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Fri, 09 May 2014 19:28:52 +0000
(WASHINGTON) -- The State Department on Friday clarified Secretary of State John Kerry’s remarks made last week during his Africa visit, in which he made comments that some religious groups and conservative commentators took as a slight toward organized religion.
During a May 1 stop at the U.S. Embassy in Addis Ababa, Ethiopia, Kerry said, “Some people believe that people ought to be able to only do what they say they ought to do, or to believe what they say they ought to believe, or live by their interpretation of something that was written down a thousand plus, two thousand years ago.”
That was troubling to, among others, Bill Donohue, the head of the Catholic League for Religious and Civil Rights, who wanted Kerry to explain what he meant, and sent an email blast to members urging them to contact the State Department.
“It begs the question, is he directly taking aim at the Ten Commandments? Is he, in fact, questioning the moral authority of Jesus and what he was instructing his disciples? Or was it aimed at Muslims and the Koran? I don’t know,” Donohue told ABC News Thursday.
A State Department official explained on Friday that Kerry was making a “reference to the Sunni-Shia [Muslim] split and sectarian violence.”
Earlier in his remarks in Addis Ababa, Kerry had made a reference to violence in the region: “Some very persistent, dangerous conflicts -- one right next door -- are threatening to pull at least some countries back into an era that we really had hoped we had left behind.”
Islamist militant groups have long had an active presence in northern Africa, including al Qaeda in the Islamic Maghreb, a core al Qaeda affiliate, and various offshoots of that group.
Reached for comment on Friday, Donohue said he didn’t think the State Department’s explanation resolved anything.
“I read the statement that he gave [in Ethiopia], and I don’t recall any kind of conversation about the Sunni-Shia split. It’s incumbent upon him to be specific. Quite frankly, he needs to be explicit,” he said.
Members of Donohue’s organization contacted the State Department earlier this week after Donohue sent an email blast to what he said were thousands of members, urging them to email State’s press duty officer, usually a point of contact used by reporters.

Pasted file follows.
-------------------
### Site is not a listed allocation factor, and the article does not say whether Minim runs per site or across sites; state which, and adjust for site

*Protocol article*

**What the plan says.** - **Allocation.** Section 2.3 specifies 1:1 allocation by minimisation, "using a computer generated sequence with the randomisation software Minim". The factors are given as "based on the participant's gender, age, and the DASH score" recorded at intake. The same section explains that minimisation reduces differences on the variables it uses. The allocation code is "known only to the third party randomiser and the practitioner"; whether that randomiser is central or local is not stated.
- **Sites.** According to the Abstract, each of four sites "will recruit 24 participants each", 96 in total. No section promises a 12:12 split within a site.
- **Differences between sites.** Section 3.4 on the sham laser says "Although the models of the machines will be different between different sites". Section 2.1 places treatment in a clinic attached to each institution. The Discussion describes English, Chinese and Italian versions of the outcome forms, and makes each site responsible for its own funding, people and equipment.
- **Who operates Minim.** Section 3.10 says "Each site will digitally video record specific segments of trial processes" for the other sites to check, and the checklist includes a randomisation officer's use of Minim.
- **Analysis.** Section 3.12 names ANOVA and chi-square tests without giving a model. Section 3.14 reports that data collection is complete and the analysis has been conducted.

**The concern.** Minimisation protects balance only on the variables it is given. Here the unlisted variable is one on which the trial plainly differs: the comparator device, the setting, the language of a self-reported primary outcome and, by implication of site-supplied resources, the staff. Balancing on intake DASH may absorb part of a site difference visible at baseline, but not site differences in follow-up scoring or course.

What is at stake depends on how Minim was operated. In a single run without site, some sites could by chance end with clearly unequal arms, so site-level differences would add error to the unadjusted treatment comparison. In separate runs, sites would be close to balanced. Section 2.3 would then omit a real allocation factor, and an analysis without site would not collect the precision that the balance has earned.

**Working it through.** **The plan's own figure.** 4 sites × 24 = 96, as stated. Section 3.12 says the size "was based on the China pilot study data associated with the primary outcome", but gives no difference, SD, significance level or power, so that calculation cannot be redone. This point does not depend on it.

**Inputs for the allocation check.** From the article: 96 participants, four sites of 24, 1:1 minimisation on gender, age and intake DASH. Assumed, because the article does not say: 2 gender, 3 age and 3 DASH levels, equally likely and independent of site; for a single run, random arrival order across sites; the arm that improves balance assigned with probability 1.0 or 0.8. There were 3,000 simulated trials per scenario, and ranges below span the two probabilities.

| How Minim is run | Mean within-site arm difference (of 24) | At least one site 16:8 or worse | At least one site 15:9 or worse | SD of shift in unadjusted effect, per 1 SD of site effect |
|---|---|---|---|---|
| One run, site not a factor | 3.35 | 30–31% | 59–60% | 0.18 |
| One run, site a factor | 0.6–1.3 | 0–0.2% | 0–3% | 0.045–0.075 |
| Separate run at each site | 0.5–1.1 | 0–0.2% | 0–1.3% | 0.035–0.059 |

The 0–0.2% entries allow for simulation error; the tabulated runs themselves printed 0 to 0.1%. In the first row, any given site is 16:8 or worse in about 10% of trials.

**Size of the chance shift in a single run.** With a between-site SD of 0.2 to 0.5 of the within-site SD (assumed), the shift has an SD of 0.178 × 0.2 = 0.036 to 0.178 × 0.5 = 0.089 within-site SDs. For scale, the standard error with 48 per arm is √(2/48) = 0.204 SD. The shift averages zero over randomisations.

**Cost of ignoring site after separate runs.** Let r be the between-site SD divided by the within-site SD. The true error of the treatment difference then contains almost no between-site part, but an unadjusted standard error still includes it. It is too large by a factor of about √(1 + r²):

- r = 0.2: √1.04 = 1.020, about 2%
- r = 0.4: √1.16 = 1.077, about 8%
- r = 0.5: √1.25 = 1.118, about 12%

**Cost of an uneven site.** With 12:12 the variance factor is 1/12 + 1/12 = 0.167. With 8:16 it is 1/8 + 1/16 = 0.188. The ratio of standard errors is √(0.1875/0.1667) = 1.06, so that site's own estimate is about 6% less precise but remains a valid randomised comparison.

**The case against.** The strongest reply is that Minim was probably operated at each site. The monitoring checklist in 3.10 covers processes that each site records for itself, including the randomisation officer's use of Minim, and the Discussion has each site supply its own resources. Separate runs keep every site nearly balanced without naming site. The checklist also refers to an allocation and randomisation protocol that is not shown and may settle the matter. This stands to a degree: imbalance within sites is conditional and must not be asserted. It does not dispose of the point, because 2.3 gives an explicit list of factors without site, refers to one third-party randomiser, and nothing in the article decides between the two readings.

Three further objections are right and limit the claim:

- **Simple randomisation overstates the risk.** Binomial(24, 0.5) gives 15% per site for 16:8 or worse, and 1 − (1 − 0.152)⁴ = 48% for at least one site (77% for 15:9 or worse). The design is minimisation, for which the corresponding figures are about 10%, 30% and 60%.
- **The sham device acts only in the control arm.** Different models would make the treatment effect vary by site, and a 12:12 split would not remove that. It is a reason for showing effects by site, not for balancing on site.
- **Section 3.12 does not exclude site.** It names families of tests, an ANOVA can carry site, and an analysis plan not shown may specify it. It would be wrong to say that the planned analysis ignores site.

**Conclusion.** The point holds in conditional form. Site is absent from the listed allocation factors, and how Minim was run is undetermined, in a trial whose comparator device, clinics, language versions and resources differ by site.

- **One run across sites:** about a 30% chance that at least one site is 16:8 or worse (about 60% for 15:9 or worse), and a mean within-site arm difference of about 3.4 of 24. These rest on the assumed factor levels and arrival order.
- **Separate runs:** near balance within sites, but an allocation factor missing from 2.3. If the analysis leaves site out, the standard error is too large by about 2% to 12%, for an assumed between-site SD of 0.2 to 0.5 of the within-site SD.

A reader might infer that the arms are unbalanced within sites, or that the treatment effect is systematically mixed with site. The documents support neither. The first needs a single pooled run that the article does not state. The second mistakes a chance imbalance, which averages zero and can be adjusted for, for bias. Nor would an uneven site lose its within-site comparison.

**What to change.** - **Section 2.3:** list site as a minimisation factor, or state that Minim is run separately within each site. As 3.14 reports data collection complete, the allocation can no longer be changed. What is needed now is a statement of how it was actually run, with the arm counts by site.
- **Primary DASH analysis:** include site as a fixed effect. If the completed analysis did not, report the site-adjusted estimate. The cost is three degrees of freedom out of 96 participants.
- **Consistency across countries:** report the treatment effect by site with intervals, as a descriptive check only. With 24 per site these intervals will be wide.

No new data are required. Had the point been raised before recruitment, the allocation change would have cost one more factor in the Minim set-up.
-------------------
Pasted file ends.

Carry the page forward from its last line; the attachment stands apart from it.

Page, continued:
Donohue then said a State staffer called the Catholic League twice asking him to remove the on-duty officer’s email address and instead refer his members to the generic website where members of the public contact the State Department.
At first, Donohue said, he declined to change the contact he had given his members.
“Of course not. We don’t take on marching orders from the federal government. We give them their salaries,” he said.
But after the second phone call, Donohue agreed to change it. A link on the Catholic League website now directs users to the generic State Department contact form.
The State Department official who responded to ABC on Friday suggested that Donohue exaggerated the number of Catholic League members who contacted Foggy Bottom.
“The State Department’s press office received a tiny number of emails on this, and wasn’t remotely inundated. The account these public inquiries were directed to is one reserved for media inquiries. Our press office reached administrators for Catholic League and recommended a more appropriate destination for their inquiries,” the official said.
The official declined to provide a ballpark number of emails State received regarding Kerry’s comments but reiterated that it was “minimal.”
But Donohue, most recently in the news for urging his members to boycott Guinness beer after the brand voiced support for LGBT rights, questioned why State contacted him repeatedly if the emails had not become problematic.
“Why did they call twice?” he asked ABC News.
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